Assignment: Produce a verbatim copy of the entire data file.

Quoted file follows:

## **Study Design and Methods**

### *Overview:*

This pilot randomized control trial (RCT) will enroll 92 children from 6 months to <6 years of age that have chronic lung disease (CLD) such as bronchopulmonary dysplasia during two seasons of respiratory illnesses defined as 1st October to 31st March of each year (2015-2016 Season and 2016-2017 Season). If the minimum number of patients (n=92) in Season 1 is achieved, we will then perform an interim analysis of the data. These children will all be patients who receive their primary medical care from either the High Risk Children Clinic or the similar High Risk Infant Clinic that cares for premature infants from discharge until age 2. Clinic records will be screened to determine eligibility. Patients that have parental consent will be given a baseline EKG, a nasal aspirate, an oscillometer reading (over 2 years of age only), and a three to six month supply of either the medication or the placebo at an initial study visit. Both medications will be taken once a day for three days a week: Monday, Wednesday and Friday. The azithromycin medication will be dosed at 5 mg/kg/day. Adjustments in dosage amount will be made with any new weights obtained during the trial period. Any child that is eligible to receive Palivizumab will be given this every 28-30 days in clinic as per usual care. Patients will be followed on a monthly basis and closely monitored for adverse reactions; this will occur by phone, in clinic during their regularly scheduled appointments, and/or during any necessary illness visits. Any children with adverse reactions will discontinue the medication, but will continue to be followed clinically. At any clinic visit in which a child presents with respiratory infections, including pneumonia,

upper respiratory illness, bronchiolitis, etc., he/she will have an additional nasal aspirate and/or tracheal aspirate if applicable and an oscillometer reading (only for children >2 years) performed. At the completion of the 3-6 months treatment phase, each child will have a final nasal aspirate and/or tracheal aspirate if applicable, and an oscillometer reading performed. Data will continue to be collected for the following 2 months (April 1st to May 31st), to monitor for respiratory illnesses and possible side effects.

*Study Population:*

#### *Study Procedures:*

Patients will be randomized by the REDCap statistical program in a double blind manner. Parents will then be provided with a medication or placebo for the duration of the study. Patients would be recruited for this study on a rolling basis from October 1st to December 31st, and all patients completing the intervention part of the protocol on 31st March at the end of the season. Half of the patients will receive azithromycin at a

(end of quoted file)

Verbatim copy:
## **Study Design and Methods**

### *Overview:*

This pilot randomized control trial (RCT) will enroll 92 children from 6 months to <6 years of age that have chronic lung disease (CLD) such as bronchopulmonary dysplasia during two seasons of respiratory illnesses defined as 1st October to 31st March of each year (2015-2016 Season and 2016-2017 Season). If the minimum number of patients (n=92) in Season 1 is achieved, we will then perform an interim analysis of the data. These children will all be patients who receive their primary medical care from either the High Risk Children Clinic or the similar High Risk Infant Clinic that cares for premature infants from discharge until age 2. Clinic records will be screened to determine eligibility. Patients that have parental consent will be given a baseline EKG, a nasal aspirate, an oscillometer reading (over 2 years of age only), and a three to six month supply of either the medication or the placebo at an initial study visit. Both medications will be taken once a day for three days a week: Monday, Wednesday and Friday. The azithromycin medication will be dosed at 5 mg/kg/day. Adjustments in dosage amount will be made with any new weights obtained during the trial period. Any child that is eligible to receive Palivizumab will be given this every 28-30 days in clinic as per usual care. Patients will be followed on a monthly basis and closely monitored for adverse reactions; this will occur by phone, in clinic during their regularly scheduled appointments, and/or during any necessary illness visits. Any children with adverse reactions will discontinue the medication, but will continue to be followed clinically. At any clinic visit in which a child presents with respiratory infections, including pneumonia,

upper respiratory illness, bronchiolitis, etc., he/she will have an additional nasal aspirate and/or tracheal aspirate if applicable and an oscillometer reading (only for children >2 years) performed. At the completion of the 3-6 months treatment phase, each child will have a final nasal aspirate and/or tracheal aspirate if applicable, and an oscillometer reading performed. Data will continue to be collected for the following 2 months (April 1st to May 31st), to monitor for respiratory illnesses and possible side effects.

*Study Population:*

#### *Study Procedures:*

Patients will be randomized by the REDCap statistical program in a double blind manner. Parents will then be provided with a medication or placebo for the duration of the study. Patients would be recruited for this study on a rolling basis from October 1st to December 31st, and all patients completing the intervention part of the protocol on 31st March at the end of the season. Half of the patients will receive azithromycin at a